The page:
BODRUM - ANCIENT CITY FOR MODERN TOURISTS

Bodrum
DISCOVER BODRUM

Sailing and diving the crystal clear turquoise waters and unspoiled serene bays around Bodrum is a unique, first class experience. For many hundreds of years this region situated in the southwest corner of Turkey, at the meeting point of the Aegean and the Mediterranean, has fascinated the minds and captivated the hearts of its visitors. Bodrum, known in ancient times as Halicarnassus, the birthplace of Herodotus and the site of King Mausolus's Tomb, one of the Seven Wonders of the Ancient World, today is considered the most popular Yacht Charter resort of the Turkish Riviera.

The Castle of St. Peter is the most well-known and prominent landmark of the Bodrum landscape. The castle dates back to the knights of Rhodes. Construction of the castle began in the 1400s. Today, the Castle is home to a museum specializing in underwater archaeology, whose exhibits include an ancient shipwreck and various other antiquities found in the area. During the summer months the castle is also host to many open-air concerts and the annual International Ballet Festival. Bodrum Peninsula is particularly well known for its beaches. The waters offshore, once a rich source for the local sponge divers are especially good for scuba diving and snorkelling with reefs, caves and rock formations to be explored and a multicoloured array of aquatic life to be seen.

BODRUM VIDEO

Bodrum

The Bodrum Cup Regatta is an annual yachting competition which encourages boatmen of all skill levels to race in Turkey's wonderful southwestern waters where the Aegean meets the Mediterranean. Held every October since the 1980s, the Cup is a major event that attracts entrants and spectators from all over the world. Imagine a horizon filled with sails billowing on a fleet of traditionally built Wooden Yachts (mostly gulets), sparkling blue seas parted by their bows and dolphins racing playfully along. Imagine each night in a different anchorage under a brilliant canopy of stars in merry company of other rovers.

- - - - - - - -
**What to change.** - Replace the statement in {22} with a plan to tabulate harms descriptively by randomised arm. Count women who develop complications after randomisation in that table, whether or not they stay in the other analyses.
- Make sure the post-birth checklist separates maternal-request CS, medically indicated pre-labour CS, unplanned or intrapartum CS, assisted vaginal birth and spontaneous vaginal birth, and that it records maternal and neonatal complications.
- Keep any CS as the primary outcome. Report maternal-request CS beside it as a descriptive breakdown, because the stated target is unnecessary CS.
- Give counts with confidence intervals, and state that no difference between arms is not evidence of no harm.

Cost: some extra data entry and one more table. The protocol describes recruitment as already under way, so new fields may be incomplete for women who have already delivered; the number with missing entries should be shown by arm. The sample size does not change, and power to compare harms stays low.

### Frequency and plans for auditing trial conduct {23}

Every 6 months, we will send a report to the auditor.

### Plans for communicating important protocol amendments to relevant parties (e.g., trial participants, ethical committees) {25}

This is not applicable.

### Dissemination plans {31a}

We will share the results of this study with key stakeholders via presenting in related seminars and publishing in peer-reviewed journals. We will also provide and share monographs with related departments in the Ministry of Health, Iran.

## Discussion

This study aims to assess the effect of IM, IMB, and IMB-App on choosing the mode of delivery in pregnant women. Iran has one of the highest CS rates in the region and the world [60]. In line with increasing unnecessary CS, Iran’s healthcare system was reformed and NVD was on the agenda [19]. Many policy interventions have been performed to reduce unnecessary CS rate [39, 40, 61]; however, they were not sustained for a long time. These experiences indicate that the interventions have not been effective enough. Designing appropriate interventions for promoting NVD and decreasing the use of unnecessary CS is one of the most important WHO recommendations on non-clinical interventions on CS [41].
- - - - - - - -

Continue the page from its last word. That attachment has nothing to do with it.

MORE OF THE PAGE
Wherever you are in Bodrum good places to eat and drink abound; traditional tea gardens and coffee houses next to elegant cafes and patisseries; “lokantas” serving homemade food on the street front next to elegant, luxurious establishments serving International and Aegean cuisine. Cafes and restaurants hug the harbour where colourful, locally built, wooden sailing gulets moor side by side offering excursions and pleasure trips. Ferries sail to Datca and further along the Turkish Mediterranean Coast and also to the Greek Islands of Kos and Rhodes.

Bodrum

There is no denying that Bodrum is a party town. As night draws in and evening diners leave, waterfront restaurants transform into discos and nightclubs. Nightlife in Bodrum is wild and varied, offering decadent clubs and discos, but also the chance to sample partying Turkish style at one of the 'meyhanes' where the crowd joins in with the singing, dancing, eating and drinking. Most of the bars in Bodrum's 'Bar Street' offer live music and outdoor seating on the beach front with a magnificent view of the illuminated Castle of St Peter. There are plenty of smaller clubs and even one on a catamaran that sets sail late at night and takes the party out to sea until the dawn. Bodrum Marina, at the far end of the west bay is famous for its Yacht Club where modern, luxury cruisers moor and the yachting fraternity wine & dine before browsing in the haute couture boutiques.

Bodrum Marina Yacht Club offers a unique atmosphere for residents and visitors alike. The original bars and restaurants have been popular meeting places for sailors, writers, artists, in fact anyone and everyone who enjoys good food and good music in a relaxed atmosphere. There are a few archaeological remains in Bodrum worth mentioning: the Myndos Gate – one of the entrances to the ancient fortified city of Halicarnassus and through which Alexander the Great entered the city; the Hellenistic Amphitheatre now completely restored and used for concerts and shows during the high season; and most worthy of note, King Mausolus’ Tomb (4th century B.C.) which is one of the sole remaining Seven Wonders of the Ancient World.

Bodrum

You have many reasons to spend your holiday in this magical place, the undisputed "hot-spot" of the Aegean Coast. This swinging, singing, dancing town, with its bohemian atmosphere, gathers together artists, intellectuals and lovers of the good life. Homer's description of Bodrum as "The land of eternal blue" and the words of the famous writer, Cevat Şakir, who said "The heavenly bliss of life in Bodrum is better than any eternal bliss that may await us" were not without foundation in reality.

 

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